The costs also seep into housing prices. A San Francisco study found that requiring new developments to include off-street parking raised housing prices by an average of $47,000 and increased the household income necessary to purchase a home by over 13%. And into public health – increased traffic-related air and water pollution are a major source of respiratory and other problems. And into the overall livability and attractiveness of our country – the insatiable demand for parking drives much city planning and suburban design, leading to wasteful use of space and less friendly neighborhoods. A case in point is the recent spectacle of a developer in transit-rich Allston who wanted to provide Zip-car and bike parking but no car parking in exchange for lower purchase fees – but who got trashed by neighbors who wanted to protect their own on-street spaces. (His brilliant solution: include only half the normal number of spots, on a 1 spot per 2 units basis, and offer to hire valets if the 180 spot capacity is exceeded who place cars tightly enough to fit even if it required temporarily blocking in long-term parkers. )
Our current parking system also hurts business. Many retail shops think that the presence of a parking spot right in front of their door is key to attracting customers. However, that spot is most likely being taken by an employee of that business or a neighboring business who got there early and keeps feeding the meter. Furthermore, one parking place equals only one customer, who has no incentive to move their car even after they’ve left the store. In fact, study after study shows that most downtown customers have walked to the store. (Of course they did – even if they came by car it’s unlikely they would have found an empty spot right in front of that store!) Which makes the creation of an inviting environment the key to keeping customers around while they meander from store to store – trees, benches, places to meet and talk with friends, and less intimidating and smelly and noisy traffic.
Parking garages might seem an easy fix. But as noted above, they are extremely expensive to build and on street spaces will still be packed if the garage is more expensive. Existing off-street parking space already uses enough land to cover the state of Connecticut –the first public garage was constructed in Boston in 1898! We need to better use what we have before building more. And, as with highways, expansion is an expensive and only short-term solution: if you build it, they will come, and come, and come – increasing car traffic until the new facilities are just as congested as the old ones and the competition for off-street spots is even worse.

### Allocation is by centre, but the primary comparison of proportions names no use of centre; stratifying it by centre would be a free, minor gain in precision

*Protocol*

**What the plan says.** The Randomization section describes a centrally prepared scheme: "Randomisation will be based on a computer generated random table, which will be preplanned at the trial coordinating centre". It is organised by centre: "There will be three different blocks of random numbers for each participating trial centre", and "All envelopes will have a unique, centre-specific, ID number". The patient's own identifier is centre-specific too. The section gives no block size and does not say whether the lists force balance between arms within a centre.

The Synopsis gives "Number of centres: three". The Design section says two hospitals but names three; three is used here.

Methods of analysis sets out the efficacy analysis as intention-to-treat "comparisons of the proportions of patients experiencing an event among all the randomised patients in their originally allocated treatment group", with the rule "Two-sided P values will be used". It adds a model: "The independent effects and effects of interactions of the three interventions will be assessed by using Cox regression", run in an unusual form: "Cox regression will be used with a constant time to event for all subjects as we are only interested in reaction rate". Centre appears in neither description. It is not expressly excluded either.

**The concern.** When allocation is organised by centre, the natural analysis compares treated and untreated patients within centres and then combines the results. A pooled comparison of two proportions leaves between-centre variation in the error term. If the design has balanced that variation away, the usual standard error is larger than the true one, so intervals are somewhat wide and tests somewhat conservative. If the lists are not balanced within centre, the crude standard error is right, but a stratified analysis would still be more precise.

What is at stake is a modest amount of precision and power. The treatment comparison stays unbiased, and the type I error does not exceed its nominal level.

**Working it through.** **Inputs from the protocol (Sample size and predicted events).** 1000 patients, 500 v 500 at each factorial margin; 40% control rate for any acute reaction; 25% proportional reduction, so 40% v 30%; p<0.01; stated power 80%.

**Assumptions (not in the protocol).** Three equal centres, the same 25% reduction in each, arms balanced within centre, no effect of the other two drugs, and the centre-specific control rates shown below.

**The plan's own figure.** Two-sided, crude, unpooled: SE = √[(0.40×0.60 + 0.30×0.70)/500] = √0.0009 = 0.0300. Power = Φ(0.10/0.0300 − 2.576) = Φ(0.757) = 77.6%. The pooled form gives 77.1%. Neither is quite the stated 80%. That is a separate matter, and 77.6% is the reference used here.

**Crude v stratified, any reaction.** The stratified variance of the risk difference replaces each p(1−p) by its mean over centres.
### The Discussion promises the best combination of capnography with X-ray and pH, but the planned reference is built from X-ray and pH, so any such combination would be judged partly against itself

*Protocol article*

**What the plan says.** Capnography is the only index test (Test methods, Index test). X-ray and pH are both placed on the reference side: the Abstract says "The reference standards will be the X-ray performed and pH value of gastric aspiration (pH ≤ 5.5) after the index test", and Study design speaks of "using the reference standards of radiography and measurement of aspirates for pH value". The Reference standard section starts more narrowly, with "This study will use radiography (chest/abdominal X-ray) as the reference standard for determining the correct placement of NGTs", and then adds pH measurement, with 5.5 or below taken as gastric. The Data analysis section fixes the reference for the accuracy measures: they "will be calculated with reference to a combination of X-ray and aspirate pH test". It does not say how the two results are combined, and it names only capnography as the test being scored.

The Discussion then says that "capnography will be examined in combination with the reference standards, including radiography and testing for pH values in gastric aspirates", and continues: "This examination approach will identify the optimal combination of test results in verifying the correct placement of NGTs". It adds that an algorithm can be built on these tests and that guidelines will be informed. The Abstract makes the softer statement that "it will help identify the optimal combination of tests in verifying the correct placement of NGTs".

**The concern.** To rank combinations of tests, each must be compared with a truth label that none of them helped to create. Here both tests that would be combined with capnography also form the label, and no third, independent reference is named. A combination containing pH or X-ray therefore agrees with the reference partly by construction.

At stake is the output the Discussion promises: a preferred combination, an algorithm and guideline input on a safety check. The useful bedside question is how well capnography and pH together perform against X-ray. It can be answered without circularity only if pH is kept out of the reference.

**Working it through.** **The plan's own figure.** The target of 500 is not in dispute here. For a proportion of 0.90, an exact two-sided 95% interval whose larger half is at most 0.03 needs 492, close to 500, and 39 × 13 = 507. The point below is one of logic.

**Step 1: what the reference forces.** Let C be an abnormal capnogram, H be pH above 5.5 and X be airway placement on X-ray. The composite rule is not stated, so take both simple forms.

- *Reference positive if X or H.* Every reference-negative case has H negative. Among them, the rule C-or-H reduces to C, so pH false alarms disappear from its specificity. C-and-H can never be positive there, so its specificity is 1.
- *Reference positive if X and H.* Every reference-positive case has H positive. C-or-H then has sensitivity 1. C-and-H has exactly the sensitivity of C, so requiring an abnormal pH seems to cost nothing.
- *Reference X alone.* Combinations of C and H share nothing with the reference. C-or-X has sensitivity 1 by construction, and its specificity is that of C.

Simply reserving more on-street space for parking won’t work either. So long as it’s free or extremely low-cost, the only “cost” is convenience so drivers will give excessive value to spots closest to their desired destination and keep circling until they can get one. The hard reality is that there will never be enough free parking to fully satisfy the potential latent demand. So we ration it in a variety of ways. Currently, we mostly use a “first come, first served” approach and we reserve spots for people with certain residence or workplace or handicapped stickers. Increasingly, cities are limiting the total time a spot can be continuously used by one car. We all know about the problems with each of these approaches.
TOWARD PARKING REFORM
So what to do? Requiring all employers and residential developments to create Transportation Demand Management programs would be a great foundation. TDM implements strategies to reduce single-occupancy vehicle travel by facilitating car-pooling, providing subsidized transit passes, setting up better bike parking and even bicycle purchasing benefits, and reducing the amount of on-site parking.